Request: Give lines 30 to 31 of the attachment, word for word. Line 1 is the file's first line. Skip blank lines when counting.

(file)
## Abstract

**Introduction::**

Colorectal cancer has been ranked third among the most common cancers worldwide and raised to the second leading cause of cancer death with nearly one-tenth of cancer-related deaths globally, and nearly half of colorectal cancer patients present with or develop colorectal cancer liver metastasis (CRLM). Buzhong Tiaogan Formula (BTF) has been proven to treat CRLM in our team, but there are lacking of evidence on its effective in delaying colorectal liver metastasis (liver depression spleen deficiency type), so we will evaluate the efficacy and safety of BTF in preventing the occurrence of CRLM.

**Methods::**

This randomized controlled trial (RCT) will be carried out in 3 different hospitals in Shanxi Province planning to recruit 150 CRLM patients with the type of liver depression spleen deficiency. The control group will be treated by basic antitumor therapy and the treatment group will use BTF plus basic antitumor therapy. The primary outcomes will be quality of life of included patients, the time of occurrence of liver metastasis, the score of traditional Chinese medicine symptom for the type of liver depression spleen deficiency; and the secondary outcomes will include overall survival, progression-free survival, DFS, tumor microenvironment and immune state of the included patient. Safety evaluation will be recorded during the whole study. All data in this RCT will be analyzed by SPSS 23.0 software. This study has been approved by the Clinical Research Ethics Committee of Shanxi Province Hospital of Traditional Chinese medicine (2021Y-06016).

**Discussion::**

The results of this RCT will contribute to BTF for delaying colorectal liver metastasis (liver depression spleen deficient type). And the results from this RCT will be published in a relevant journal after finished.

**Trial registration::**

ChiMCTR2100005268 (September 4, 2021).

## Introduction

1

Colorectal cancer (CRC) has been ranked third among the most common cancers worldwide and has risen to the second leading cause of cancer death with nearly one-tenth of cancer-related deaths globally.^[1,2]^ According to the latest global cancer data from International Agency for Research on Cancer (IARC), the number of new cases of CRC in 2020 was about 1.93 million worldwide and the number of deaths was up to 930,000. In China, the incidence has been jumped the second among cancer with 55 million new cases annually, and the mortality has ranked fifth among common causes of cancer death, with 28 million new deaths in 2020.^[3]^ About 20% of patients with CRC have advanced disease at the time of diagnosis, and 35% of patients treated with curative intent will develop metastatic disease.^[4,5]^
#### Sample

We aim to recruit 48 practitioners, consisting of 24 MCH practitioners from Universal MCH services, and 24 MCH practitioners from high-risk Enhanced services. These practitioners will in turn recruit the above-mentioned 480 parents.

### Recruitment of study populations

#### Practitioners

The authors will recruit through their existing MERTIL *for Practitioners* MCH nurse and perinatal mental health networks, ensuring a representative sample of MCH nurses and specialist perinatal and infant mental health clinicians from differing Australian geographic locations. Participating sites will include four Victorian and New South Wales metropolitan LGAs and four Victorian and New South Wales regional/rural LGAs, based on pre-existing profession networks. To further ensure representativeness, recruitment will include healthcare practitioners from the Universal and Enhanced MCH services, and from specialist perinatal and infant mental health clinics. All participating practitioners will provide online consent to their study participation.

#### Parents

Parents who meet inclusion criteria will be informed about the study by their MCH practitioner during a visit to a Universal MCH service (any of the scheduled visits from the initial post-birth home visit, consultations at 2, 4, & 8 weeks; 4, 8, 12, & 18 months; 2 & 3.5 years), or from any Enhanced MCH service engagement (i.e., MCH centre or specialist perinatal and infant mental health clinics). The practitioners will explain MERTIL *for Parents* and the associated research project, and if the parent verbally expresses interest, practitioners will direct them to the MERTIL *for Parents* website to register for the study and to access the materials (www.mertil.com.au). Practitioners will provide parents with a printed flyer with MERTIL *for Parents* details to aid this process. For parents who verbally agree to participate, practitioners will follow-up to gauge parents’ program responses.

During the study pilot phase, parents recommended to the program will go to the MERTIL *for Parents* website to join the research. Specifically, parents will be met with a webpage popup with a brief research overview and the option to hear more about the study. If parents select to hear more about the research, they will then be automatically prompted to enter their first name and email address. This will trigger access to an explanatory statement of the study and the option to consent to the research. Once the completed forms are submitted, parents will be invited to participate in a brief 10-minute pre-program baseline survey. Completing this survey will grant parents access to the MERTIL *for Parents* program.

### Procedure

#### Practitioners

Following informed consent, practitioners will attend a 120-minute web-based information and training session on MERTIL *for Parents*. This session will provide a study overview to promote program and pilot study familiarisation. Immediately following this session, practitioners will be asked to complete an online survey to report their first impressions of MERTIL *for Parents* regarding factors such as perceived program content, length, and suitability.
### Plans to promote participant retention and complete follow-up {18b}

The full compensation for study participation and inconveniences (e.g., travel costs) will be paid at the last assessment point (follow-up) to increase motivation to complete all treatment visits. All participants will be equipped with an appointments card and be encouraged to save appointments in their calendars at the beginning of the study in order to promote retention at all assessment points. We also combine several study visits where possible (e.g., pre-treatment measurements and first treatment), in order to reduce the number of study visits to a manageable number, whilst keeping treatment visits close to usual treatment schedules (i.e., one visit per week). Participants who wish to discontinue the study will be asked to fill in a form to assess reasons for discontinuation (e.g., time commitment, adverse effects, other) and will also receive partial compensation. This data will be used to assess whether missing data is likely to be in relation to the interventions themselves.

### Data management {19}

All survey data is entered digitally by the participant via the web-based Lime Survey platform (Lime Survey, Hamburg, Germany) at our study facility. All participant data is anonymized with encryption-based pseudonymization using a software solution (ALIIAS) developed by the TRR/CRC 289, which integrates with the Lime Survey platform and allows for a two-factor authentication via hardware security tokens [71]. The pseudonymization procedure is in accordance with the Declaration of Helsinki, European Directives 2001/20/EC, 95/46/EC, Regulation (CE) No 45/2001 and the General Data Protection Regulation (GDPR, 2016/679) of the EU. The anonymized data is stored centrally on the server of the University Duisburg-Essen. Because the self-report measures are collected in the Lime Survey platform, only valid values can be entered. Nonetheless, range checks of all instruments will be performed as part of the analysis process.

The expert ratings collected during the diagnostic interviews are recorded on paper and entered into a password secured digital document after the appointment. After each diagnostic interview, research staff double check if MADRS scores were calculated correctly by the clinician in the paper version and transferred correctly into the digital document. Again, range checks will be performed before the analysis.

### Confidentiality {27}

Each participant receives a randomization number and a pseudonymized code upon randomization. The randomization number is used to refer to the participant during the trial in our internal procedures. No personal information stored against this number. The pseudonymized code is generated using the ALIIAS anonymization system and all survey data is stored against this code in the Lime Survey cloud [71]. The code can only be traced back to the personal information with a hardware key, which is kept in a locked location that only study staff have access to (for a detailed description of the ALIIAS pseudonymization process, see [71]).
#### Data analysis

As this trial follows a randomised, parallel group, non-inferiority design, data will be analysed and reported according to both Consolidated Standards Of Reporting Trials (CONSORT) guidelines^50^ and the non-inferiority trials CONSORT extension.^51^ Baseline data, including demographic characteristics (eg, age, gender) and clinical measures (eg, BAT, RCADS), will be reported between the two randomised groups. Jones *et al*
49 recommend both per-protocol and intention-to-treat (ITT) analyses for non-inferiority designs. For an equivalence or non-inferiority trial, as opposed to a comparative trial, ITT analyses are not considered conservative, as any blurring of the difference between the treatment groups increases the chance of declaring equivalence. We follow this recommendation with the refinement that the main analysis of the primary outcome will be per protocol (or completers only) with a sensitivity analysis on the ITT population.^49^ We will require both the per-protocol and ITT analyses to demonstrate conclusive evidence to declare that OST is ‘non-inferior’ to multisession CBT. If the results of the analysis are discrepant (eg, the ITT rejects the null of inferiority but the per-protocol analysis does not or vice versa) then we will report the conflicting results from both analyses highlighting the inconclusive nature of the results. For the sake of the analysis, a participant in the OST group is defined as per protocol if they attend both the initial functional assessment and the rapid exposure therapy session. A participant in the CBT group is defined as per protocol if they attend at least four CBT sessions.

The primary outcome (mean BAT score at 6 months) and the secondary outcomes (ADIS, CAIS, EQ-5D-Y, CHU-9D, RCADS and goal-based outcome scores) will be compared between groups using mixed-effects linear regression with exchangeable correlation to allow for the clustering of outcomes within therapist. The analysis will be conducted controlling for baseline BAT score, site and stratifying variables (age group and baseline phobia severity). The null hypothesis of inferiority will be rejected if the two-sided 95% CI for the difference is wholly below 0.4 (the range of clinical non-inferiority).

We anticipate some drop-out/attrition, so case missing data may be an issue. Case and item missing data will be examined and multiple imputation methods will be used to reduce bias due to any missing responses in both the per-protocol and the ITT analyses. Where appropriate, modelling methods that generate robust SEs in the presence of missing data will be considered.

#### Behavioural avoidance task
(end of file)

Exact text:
Each participant receives a randomization number and a pseudonymized code upon randomization. The randomization number is used to refer to the participant during the trial in our internal procedures. No personal information stored against this number. The pseudonymized code is generated using the ALIIAS anonymization system and all survey data is stored against this code in the Lime Survey cloud [71]. The code can only be traced back to the personal information with a hardware key, which is kept in a locked location that only study staff have access to (for a detailed description of the ALIIAS pseudonymization process, see [71]).
#### Data analysis